Due to recent economic stress, now is a great opportunity for businesses to take a closer look at their utility bills. With decreased profit margins, cutting utility costs even a little bit can make a big difference. With decreased profit margins, cutting utility costs even a little bit can make a big difference. The University of Utah Intermountain Industrial Assessment Center has compiled a list of small changes that can make a big difference in cost and in promoting a healthy workspace.

Please regularly consult the CDC website for COVID-19 updates:

CDC Updates



Heating and cooling account for about a quarter of a building's energy usage2. While higher efficiency equipment can mitigate the energy usage, revamping your current heating, ventilation and air conditioning (HVAC) system can be costly and quite intensive. Before engaging in a comprehensive overhaul, consider a few simple tricks listed below to help reduce your bill and decrease COVID-19 risk for your employees.

Increase Ventilation and Filtration – In light of new concerns about airborne illnesses, particularly COVID-19, The American Society of Heating, Refrigeration and Air Conditioning (ASHRAE) recommends increasing building ventilation and the use of outside air to maximum capacity, as well as replacing filters to prevent the circulation of particles carrying COVID-19 in HVAC systems. While this action will unavoidably increase energy usage, it is an important consideration to protect the health and safety of employees. To compensate for this increase please adopt the strategies below.

Setpoints – An 8 °F set-point change over 8 hours can result in up to 10% HVAC energy savings for the year3. The closer your thermostat setpoint is to the outside temperature, the higher your energy savings will be. For example, during the summer, your thermostat setpoint should be higher when you’re out of the office.

Sensors and Controls – Do not use occupancy sensors for HVAC purposes during this pandemic. Although occupancy sensors and other controls are highly effective in saving energy, ASHRAE recommends increasing ventilation and humidity as much as possible. Control methods such as DCV should be halted at this time.


Lighting is the second-largest consumer of energy in office buildings and provides an easy opportunity for cutting energy usage. There are two general rules of thumb for cutting lighting costs: turning off lights when possible and using higher efficiency bulbs.

Listed below are three simple tools that can be used to save energy and help offset the costs of increased ventilation and filtration.

Occupancy Sensors – These keep lights on when movement is detected in the designated area, and automatically turn off when the area is unoccupied. These are useful in areas where people come and go or a space that is not always in use, such as bathrooms, conference rooms, and closets.

Daylight Sensors - Change the brightness of lamps and fixtures according to the ambient lighting in the environment. These are useful in spaces with lots of natural lighting and are optimized according to the time of day.

LED - Stands for “light-emitting-diode". LED bulbs produce light about 90% more efficiently than incandescent lightbulbs and can last longer too.1 Due to their efficiency, many power companies offer incentives for businesses to upgrade lighting to LEDs.


While lighting and HVAC make up the bulk of utility bills, equipment or appliances will also use energy. Beyond the aforementioned upgrades, there are innumerable ways to save energy. The following are a few extra tips to mention.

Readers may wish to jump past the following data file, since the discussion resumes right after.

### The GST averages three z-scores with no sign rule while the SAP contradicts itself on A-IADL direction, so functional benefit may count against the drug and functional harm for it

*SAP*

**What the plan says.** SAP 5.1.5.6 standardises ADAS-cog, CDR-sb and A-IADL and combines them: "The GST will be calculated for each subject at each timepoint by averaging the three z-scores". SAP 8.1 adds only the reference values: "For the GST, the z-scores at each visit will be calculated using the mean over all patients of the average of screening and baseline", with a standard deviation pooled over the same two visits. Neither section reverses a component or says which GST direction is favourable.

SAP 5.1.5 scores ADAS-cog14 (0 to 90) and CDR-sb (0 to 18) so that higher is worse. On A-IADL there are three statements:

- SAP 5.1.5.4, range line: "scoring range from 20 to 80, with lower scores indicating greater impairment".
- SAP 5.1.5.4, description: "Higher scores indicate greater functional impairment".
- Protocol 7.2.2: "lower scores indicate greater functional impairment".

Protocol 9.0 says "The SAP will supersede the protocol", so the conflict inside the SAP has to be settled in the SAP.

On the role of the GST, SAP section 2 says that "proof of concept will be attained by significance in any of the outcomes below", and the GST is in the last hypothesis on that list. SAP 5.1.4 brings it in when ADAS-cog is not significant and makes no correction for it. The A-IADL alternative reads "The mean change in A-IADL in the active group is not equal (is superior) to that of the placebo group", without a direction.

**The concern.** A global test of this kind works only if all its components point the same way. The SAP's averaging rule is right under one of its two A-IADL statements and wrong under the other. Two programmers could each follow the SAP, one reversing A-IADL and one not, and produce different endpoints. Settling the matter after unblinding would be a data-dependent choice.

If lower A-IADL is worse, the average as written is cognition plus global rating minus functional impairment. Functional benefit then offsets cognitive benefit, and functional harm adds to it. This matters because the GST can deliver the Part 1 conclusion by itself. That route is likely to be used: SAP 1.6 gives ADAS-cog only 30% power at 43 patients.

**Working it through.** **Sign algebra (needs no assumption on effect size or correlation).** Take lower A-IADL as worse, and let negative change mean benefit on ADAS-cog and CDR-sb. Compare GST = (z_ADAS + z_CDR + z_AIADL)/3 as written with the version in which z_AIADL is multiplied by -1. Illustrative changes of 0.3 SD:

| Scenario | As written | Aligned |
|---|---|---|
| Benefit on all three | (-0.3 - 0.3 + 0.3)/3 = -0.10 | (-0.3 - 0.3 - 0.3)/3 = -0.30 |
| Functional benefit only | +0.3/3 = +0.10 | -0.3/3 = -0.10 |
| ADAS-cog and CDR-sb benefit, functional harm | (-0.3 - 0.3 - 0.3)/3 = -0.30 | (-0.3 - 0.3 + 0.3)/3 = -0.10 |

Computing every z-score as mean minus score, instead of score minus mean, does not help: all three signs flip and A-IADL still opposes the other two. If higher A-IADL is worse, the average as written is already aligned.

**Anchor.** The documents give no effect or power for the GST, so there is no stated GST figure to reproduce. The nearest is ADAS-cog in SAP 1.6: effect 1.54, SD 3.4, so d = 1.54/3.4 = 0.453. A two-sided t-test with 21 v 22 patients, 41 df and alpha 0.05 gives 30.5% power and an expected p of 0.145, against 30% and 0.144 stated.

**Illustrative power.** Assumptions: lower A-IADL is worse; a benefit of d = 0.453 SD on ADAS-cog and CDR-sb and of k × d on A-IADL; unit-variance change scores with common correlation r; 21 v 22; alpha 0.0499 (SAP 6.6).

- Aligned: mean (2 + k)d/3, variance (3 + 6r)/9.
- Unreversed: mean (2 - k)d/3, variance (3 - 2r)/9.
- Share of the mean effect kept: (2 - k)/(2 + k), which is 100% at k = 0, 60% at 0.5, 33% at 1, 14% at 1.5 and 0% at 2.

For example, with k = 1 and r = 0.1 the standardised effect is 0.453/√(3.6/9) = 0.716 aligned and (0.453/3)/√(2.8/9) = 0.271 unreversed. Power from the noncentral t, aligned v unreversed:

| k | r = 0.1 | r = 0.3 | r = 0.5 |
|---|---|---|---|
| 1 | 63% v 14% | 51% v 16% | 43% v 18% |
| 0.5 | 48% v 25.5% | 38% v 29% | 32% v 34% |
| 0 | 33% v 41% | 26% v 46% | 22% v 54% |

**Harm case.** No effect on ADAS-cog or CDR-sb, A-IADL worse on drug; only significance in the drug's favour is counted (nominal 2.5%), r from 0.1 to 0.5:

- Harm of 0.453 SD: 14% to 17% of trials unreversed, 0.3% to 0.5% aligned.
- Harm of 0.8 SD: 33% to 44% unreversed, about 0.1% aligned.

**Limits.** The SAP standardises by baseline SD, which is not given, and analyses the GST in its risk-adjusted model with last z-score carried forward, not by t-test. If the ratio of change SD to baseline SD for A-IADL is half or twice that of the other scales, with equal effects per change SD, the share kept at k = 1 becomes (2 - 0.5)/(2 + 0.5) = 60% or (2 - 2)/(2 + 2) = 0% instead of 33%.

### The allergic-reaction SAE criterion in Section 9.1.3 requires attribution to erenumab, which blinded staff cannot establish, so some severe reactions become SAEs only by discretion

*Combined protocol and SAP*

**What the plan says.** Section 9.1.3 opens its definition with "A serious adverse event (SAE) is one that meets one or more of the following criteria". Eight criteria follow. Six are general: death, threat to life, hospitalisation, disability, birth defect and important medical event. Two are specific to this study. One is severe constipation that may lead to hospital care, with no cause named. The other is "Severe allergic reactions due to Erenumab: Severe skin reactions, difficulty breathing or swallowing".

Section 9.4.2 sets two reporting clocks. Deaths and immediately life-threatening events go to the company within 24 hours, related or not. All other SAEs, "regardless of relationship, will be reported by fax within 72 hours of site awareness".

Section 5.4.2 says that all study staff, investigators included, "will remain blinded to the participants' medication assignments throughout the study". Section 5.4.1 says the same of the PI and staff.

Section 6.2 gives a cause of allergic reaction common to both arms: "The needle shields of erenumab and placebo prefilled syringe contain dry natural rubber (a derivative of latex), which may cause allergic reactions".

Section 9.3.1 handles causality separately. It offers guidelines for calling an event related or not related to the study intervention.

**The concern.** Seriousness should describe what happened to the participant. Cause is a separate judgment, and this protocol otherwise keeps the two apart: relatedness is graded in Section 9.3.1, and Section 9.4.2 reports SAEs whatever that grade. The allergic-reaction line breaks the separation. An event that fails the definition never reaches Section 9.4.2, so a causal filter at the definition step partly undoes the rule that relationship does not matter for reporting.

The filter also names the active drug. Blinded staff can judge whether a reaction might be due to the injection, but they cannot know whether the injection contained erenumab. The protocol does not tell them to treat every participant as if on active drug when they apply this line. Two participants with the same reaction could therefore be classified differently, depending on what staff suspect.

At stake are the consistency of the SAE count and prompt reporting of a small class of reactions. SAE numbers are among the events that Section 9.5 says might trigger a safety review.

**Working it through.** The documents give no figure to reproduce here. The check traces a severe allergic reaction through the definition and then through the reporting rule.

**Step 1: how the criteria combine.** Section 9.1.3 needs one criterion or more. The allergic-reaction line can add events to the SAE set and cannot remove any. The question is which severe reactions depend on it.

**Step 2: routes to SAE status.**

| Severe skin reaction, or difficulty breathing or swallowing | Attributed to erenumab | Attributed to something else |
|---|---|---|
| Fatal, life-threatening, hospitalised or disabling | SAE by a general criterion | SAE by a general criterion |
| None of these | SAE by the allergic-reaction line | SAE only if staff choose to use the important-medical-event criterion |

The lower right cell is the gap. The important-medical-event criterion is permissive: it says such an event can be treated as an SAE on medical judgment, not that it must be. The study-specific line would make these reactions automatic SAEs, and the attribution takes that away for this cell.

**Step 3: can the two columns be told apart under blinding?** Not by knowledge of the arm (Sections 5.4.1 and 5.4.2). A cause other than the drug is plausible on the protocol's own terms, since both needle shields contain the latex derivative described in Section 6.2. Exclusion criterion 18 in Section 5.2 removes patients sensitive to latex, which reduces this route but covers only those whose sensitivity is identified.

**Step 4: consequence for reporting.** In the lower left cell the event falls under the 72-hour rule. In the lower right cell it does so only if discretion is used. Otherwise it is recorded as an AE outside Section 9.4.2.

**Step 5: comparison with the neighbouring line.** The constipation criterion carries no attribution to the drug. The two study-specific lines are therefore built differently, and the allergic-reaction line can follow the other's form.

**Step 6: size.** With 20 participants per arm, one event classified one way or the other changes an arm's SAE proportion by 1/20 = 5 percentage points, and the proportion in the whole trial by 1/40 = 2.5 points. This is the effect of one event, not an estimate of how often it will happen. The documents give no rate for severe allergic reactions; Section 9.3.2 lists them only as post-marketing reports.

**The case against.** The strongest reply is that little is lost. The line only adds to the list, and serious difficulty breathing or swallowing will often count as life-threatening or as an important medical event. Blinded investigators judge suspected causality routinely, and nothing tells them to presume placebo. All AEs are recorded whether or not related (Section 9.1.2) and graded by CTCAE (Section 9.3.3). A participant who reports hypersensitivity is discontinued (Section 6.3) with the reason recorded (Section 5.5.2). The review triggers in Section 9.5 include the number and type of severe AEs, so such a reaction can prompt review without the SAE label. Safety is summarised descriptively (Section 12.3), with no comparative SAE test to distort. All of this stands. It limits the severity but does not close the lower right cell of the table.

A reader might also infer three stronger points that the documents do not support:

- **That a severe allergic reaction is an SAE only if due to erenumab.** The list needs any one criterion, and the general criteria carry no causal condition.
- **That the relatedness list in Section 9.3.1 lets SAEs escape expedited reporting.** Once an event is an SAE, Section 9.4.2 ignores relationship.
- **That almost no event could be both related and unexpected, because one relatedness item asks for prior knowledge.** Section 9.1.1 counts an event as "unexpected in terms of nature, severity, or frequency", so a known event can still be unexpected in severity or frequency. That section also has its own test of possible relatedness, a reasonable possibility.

Turning off appliances – Printers, computers, coffee makers, and other appliances all contribute to energy usage. Devices like printers and computers offer standby or sleep modes that can reduce energy usage. Electronics and appliances like coffee makers can still draw standby electricity or “phantom power” when plugged in, even if they’re not in use4. This problem has been magnified in the pandemic, as many office spaces continue to go unused as we transition to remote work.

Smart Power Strips and Timers – Connect your appliances together into a power strip to enable easy turn on and off. Some power strips have timers, occupancy sensors, and other advanced settings to regulate power usage4.

Get outside as much as possible - Working outside increases general health, immune strength, and problem-solving, all while reducing stress and blood pressure5. When using occupancy sensors, this allows the building to relax and reduce energy usage by automatically turning off the lights, HVAC, and other equipment.



With health regulations intensifying in the wake of COVID-19 it is a tremendous benefit to upgrade to safer and more cost-effective equipment. Energy distributors are happy to provide rebates and other incentives to reduce these up-front costs, and we encourage you to explore the programs they offer7.

Rocky Mountain Power Incentives


Dominion Energy Incentives

Energy Star

The Environmental Protection Agency and the Department of Energy share a no-cost tool available on the ENERGY STAR website known as “Portfolio Manager” for managing energy and water consumption. With COVID-19 switching gears in the way businesses operate, energy management practices will need to be rethought to make sure best practices are being applied.

To learn more and adopt the program please visit:

Energy Star Resources


The COVID-19 pandemic has required many companies to transition to remote working. However, this social distancing tactic has exposed companies to even more cybersecurity risk as people begin working on company servers from home. Please take the time to inform employees about ‘phishing attacks’ where cybercriminals use COVID-relief as a front to breach company databases.

To learn more please visit our IIAC Cybersecurity Web page for tips and other resources:

Cybersecurity Resources